Pennsylvania Dutch Butter Molds

Pennsylvania Dutch butter molds are highly sought after collectibles not only in Lancaster County but throughout the country. Collectors admire their unique shape and design as well as their historical significance to early Pennsylvania culture.

In the 18th and 19th centuries, butter and eggs were commonly used by country housewives to barter for store-bought groceries, clothing, and other household goods. Since butter-making requires a great level of skill, farm women needed a way to identify their product as their own. This way high quality butter would not be confused with poor quality butter and the maker could be compensated accordingly.

Varieties of Butter Mold

As a result special molds were created for imprinting and shaping butter. Not only were the molds used to identify the butter maker, but they made the butter more attractive to potential buyers.

The butter molds came in a great number of variations. Many consisted of a small wooden tub or box in which the butter was packed. The containers varied in shape and size. Sometimes these containers were constructed with a plunger that was place at the bottom of the container. The plunger bore the design which was imprinted unto the butter when the plunger was pushed against the packed butter.

In other instances, the butter was packed into the container but the design was imprinted by means of a carved lid being impressed on top of the packed butter.

There were even cases where each panel of a box would have a carved design on each side. The panels were attached to each other by wire and were able to swing open and shut. By means of this construction, the compressed butter could have designs on each side.

However, the most popular type -especially to collectors- consisted of a circular, semicircular, or oblong-shaped mold which had a handle at one end. Once the butter was packed into a jar or a bowl, the mold would be manually pressed against the butter.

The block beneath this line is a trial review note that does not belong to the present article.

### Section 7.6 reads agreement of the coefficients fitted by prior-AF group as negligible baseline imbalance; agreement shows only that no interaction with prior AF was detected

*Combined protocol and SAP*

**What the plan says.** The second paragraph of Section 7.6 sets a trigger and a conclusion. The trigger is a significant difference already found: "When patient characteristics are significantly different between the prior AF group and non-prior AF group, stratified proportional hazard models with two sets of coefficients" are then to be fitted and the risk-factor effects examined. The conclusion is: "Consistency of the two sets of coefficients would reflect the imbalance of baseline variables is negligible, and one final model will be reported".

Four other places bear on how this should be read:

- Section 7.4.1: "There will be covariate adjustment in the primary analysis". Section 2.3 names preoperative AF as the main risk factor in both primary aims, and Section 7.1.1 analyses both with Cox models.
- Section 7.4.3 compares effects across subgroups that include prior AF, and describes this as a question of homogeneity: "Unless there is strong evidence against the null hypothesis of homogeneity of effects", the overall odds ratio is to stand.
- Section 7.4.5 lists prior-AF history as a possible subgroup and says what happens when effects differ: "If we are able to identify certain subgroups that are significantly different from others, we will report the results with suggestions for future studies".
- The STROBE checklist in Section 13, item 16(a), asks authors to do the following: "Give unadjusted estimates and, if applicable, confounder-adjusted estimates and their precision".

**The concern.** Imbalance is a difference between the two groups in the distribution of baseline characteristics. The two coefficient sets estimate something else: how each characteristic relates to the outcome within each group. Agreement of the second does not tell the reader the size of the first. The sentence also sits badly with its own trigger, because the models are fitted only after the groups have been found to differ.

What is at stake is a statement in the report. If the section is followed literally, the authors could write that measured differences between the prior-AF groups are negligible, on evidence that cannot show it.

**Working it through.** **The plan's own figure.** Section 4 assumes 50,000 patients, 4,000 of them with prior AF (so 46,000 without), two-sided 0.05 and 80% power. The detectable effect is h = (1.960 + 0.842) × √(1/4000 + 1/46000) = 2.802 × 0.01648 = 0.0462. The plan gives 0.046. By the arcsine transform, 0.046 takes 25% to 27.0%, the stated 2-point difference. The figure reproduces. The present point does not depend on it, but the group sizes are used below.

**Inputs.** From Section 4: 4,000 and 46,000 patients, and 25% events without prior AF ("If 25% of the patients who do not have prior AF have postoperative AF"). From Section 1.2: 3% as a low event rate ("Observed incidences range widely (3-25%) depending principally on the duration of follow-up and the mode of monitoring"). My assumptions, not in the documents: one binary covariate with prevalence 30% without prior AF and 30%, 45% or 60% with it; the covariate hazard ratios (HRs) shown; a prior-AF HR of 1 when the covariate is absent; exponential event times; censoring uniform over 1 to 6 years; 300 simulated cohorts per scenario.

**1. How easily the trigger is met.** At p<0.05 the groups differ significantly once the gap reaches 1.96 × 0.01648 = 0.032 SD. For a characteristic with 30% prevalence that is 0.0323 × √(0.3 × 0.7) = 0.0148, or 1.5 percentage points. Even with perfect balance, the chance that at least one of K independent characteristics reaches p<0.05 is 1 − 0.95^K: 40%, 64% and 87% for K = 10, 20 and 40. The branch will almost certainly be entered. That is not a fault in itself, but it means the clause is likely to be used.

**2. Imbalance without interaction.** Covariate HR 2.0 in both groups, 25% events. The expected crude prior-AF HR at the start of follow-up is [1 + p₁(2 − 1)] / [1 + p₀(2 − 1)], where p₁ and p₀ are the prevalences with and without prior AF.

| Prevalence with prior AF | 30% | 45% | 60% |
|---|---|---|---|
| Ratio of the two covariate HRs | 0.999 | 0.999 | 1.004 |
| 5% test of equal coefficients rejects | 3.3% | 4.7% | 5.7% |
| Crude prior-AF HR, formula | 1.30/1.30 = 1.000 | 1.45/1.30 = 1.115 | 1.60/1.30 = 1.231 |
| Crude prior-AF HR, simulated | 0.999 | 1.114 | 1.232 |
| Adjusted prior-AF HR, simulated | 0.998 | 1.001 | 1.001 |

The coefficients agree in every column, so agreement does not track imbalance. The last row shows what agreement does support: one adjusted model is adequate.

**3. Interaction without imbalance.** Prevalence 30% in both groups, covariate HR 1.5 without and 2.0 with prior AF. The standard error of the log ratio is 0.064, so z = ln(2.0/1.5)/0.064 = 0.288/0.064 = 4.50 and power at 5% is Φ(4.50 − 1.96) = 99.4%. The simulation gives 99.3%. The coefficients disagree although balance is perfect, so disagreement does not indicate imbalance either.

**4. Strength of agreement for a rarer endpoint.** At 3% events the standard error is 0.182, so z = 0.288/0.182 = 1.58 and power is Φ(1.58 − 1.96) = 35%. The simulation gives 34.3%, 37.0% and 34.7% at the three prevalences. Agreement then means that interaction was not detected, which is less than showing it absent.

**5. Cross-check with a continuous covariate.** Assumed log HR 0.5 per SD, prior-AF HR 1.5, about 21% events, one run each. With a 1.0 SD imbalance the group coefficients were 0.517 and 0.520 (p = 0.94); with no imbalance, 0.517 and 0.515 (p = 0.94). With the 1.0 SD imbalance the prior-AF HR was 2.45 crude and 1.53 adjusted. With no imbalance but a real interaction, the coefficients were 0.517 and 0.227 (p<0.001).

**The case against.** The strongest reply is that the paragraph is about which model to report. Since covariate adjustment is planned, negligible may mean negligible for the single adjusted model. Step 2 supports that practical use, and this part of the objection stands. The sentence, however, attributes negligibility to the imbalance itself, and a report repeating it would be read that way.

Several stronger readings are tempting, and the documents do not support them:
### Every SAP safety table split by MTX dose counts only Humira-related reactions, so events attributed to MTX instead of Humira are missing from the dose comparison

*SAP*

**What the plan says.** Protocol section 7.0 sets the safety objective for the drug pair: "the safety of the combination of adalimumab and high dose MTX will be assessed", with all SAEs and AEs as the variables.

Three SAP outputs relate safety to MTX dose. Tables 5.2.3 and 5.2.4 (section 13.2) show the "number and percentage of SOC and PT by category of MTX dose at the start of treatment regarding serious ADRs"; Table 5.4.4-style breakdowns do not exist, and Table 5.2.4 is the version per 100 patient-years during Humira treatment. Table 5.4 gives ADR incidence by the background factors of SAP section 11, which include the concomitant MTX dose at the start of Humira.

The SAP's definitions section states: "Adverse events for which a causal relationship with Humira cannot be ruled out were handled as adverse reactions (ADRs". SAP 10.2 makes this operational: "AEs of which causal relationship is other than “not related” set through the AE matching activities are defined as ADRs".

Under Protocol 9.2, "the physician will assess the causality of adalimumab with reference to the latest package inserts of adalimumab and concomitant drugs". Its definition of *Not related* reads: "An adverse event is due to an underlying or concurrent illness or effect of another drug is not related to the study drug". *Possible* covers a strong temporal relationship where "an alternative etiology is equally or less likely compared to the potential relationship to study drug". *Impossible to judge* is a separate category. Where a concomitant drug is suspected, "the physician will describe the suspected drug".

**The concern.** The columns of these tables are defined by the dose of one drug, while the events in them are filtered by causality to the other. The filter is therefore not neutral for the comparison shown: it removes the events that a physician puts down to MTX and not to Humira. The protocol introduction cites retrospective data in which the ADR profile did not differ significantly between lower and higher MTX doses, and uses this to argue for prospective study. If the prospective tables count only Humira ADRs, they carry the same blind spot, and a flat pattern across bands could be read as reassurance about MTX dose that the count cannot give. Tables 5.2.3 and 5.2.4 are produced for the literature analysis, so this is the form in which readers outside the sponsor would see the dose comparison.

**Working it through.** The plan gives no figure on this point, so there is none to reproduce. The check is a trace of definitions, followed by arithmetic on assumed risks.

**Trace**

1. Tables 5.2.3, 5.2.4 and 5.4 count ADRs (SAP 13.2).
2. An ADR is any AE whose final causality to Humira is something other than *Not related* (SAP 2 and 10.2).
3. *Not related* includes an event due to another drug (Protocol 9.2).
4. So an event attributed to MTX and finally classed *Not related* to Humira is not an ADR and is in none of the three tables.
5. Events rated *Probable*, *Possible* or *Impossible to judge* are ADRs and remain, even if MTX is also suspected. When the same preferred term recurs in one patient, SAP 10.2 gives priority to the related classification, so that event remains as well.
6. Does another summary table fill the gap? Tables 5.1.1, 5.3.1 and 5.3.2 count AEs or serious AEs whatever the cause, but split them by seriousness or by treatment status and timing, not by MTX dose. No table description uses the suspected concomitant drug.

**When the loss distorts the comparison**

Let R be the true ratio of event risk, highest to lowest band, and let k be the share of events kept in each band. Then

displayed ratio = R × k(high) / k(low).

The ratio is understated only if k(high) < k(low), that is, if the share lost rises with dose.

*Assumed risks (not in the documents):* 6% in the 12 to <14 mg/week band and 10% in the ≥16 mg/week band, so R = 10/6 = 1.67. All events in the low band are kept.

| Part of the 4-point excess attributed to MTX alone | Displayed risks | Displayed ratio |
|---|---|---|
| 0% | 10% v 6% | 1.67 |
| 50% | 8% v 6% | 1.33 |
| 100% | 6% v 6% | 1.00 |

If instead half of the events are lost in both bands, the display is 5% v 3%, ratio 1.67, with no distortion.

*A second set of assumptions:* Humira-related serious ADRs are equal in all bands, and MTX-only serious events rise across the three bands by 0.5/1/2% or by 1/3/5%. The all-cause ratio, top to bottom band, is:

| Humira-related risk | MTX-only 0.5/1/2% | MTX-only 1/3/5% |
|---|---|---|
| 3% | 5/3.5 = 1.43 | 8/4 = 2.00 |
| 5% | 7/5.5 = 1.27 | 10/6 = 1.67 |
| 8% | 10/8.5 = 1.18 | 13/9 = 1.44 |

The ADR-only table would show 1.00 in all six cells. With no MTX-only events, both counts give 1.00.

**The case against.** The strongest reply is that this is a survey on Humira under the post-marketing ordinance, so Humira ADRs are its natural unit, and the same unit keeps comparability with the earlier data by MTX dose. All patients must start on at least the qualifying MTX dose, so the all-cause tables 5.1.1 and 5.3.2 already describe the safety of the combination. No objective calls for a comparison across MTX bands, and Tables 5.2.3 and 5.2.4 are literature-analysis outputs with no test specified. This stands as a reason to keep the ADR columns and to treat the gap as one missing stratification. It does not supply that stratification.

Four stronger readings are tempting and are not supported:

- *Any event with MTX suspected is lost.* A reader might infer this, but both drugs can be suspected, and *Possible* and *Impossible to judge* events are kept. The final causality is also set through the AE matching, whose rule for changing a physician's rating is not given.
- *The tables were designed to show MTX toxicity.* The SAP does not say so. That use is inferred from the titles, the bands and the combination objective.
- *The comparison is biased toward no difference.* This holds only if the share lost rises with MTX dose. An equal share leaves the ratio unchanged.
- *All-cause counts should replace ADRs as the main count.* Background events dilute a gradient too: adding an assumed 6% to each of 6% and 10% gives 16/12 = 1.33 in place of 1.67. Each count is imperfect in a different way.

The molds were usually made out of soft pine or poplar wood. Molds made of other types of wood such as walnut are deemed more valuable by collectors due to their rarity.

In the earlier instances of this practice, the handles were made separately from the mold and then later plugged into a hole in the back of the mold. In later times, the entire handle and mold were constructed by machine from a single block of wood.


There is a virtually limitless variety of motifs or designs that were impressed upon the butter. However, the most common motifs contained variations of folk symbols such as the following: hearts, tulips, fish, eagles, roses, pomegranates, six-pointed stars, acorns, swans, wheat, and cows.

It should be noted that many of the more complicated designs tended to be made from machine since they would have been too difficult and time-consuming to carve by hand. Although these elaborate designs might be more attractive than the more simple designs, they are often of less value to collectors since, as a general rule, handmade items are more desirable than the machine-made.